There was no perfect candidate for the New York Giants’ head-coaching vacancy, meaning Pat Shurmur isn’t a perfect hire. Shurmur, though, does possess many of the qualities the Giants were looking for and seems like a good choice.
He isn’t a one-hit wonder. Shurmur didn’t just show up Sunday as Minnesota Vikings’ offensive coordinator, call “Buffalo Right 7 Heaven” on the Vikings’ final magical play against the New Orleans Saints, and suddenly become hot head-coaching candidate.
He has done this head-coaching thing before, for two years with the Cleveland Browns. Say what you want about his 9-23 record. Whatever you think of his clock management or in-game decisions, that’s two years of mistake-making and head-coach growing pains the Giants will be spared.
Shurmur has worked for the Philadelphia Eagles twice, the St. Louis Rams, the Browns and the Vikings. He’s seen how Andy Reid, Chip Kelly, Steve Spagnuolo and Mike Zimmer ran their programs. That exposure to different situations, good and bad, is helpful.
He has more than six seasons of play-calling experience and has worked successfully with a variety of quarterbacks, from first-round picks (Donovan McNabb, Sam Bradford) to undrafted free agent Case Keenum.
There are, however, things that Shurmur most prove.
There are really two central questions, both of which revolve around his personality.
Can he stand up to players? The Giants had a dysfunctional locker room in 2017 that led to a variety of disciplinary issues and spats between players that became public. There are over-sized personalities, most notably Odell Beckham Jr.
Mike Holmgren hired Shurmur to coach the Browns. He had this to say to Gary Myers of the Daily News:
“That’s a good question,” Holmgren said. “We all have a different way of handing it. My way would be very vocal. He’s not that. He didn’t show that to me. He showed a firmness. He might sit a guy down, but he’s not going to be (Bill) Parcells. He has a toughness that gains the players respect. If anything, I would like to see him ease off that a little bit. You have rules, but in your communication with the players, in meetings and one-on-one, you need an understanding of what makes them tick.”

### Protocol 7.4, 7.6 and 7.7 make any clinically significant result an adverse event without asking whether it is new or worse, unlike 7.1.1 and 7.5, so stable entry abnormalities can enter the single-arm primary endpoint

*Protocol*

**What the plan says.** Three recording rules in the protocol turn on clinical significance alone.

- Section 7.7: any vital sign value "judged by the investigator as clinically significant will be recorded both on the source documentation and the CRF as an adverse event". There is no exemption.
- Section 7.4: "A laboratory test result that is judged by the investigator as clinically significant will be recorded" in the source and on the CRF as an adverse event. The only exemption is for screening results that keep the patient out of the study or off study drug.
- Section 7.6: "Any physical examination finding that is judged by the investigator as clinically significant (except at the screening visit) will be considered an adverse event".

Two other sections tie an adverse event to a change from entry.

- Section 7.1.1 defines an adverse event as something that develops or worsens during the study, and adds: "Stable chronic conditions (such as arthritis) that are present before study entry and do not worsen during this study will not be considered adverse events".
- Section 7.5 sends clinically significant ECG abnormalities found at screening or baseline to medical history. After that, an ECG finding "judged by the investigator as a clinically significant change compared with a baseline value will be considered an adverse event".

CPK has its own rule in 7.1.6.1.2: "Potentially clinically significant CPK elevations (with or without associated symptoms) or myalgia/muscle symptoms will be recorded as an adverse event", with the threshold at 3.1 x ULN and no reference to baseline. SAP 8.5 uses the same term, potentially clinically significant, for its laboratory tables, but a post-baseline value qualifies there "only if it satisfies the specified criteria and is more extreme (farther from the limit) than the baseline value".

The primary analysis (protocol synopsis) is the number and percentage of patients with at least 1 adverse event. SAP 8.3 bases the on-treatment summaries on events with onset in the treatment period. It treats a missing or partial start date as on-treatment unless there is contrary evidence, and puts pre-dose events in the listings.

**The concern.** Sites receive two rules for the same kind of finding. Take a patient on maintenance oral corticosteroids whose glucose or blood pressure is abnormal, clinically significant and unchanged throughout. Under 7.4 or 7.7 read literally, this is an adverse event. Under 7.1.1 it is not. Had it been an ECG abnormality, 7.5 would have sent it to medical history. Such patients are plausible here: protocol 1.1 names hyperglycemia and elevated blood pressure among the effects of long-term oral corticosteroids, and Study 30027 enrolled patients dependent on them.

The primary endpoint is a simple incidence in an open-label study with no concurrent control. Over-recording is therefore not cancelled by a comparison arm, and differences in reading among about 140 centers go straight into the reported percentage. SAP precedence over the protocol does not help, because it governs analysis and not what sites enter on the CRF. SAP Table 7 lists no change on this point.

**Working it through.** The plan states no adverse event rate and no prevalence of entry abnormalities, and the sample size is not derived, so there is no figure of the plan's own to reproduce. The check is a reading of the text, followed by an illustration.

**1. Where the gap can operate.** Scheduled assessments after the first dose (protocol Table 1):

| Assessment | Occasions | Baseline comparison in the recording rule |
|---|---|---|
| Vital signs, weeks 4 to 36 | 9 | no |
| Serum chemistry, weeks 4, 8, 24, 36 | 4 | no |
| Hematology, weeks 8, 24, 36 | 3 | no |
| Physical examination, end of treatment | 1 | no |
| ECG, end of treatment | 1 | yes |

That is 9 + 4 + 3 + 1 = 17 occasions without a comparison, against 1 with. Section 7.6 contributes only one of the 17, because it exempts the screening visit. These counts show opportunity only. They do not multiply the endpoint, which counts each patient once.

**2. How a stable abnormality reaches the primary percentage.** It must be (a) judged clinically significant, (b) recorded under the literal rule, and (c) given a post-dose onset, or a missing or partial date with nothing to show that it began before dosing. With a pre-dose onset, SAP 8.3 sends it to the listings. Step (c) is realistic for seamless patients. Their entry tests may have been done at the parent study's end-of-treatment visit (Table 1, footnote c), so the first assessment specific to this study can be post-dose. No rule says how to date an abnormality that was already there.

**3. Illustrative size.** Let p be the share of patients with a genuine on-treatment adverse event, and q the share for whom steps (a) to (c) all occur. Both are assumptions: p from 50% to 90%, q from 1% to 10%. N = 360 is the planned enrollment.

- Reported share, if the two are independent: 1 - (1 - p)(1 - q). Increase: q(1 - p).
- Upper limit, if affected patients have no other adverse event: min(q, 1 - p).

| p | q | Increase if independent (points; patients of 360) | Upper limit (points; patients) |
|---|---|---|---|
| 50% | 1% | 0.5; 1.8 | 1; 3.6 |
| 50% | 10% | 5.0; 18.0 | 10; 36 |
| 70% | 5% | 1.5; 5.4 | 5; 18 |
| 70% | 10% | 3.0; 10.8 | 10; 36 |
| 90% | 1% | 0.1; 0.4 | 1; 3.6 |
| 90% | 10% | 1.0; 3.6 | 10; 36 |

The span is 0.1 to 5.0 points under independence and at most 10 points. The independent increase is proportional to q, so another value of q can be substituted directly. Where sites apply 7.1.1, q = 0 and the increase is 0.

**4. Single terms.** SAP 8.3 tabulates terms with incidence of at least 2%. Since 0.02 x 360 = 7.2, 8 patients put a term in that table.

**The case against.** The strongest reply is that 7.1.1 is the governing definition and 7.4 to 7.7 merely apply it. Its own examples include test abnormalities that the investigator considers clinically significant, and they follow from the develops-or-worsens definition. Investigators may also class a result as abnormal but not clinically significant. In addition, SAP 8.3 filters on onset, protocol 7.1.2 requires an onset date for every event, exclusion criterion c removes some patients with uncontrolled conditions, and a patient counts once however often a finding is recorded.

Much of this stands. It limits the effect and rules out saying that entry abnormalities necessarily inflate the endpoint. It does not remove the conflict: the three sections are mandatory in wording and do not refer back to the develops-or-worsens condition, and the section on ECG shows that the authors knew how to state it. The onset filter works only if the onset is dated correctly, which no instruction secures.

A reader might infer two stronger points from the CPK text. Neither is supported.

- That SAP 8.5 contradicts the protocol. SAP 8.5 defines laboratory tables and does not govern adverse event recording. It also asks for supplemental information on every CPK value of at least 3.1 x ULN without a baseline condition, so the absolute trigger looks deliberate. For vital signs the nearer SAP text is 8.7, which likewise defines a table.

NJ.com’s Eliot-Shorr Parks isn’t sure Shurmur can straighten out the Giants’ locker room: — or really inspire them. That’s the other question. Can he get them to buy in, to really believe in what he is selling?
The Giants had locker room issues in 2017. Shurmur is likely not going to be the coach to fix that.
Shurmur is an easy-going guy, mild-mannered guy, not the disciplinarian the Giants need to change the culture. Players will enjoy playing for Shurmur, and during his time with the Eagles, the offensive players always had nice things to say about him.
As a leader and motivator, however, it is tough to see him inspiring much confidence.
We’re going to find out.
The Giants’ job isn’t an easy one. The locker room dynamics, the quarterback transition Shurmur will eventually be tasked with supervising, the expectations of an ownership group impatient to get back to winning, the intense over-analysis of every decision from a rabid fan base and a large, ravenous media.
That is another concern Holmgren raised. Where Ben McAdoo didn’t give a hoot what anyone else said, insisting that he didn’t care about perception, Holmgren indicated that Shurmur perhaps paid too much attention to it:
“He read everything. He knew everything that was said,” Holmgren said. “I told him, ‘You can’t let it get to you. Don’t create an adversarial situation.’ I tried to counsel him that way.”
Shurmur didn’t have it easy during his stint in Cleveland. First of all, we are talking about the Browns here. There was a lockout his first year, meaning he didn’t get the first-year coach’s advantage of extra offseason workouts. He didn’t get any of those at all. In his second year, he dealt with an ownership change.
Thus, he has some experience navigating choppy seas. The 52-year-old brings a lot of things to be excited about to the job. The Giants are counting on his past experience to help him steer clear of the things that helped sink his first head-coaching opportunity.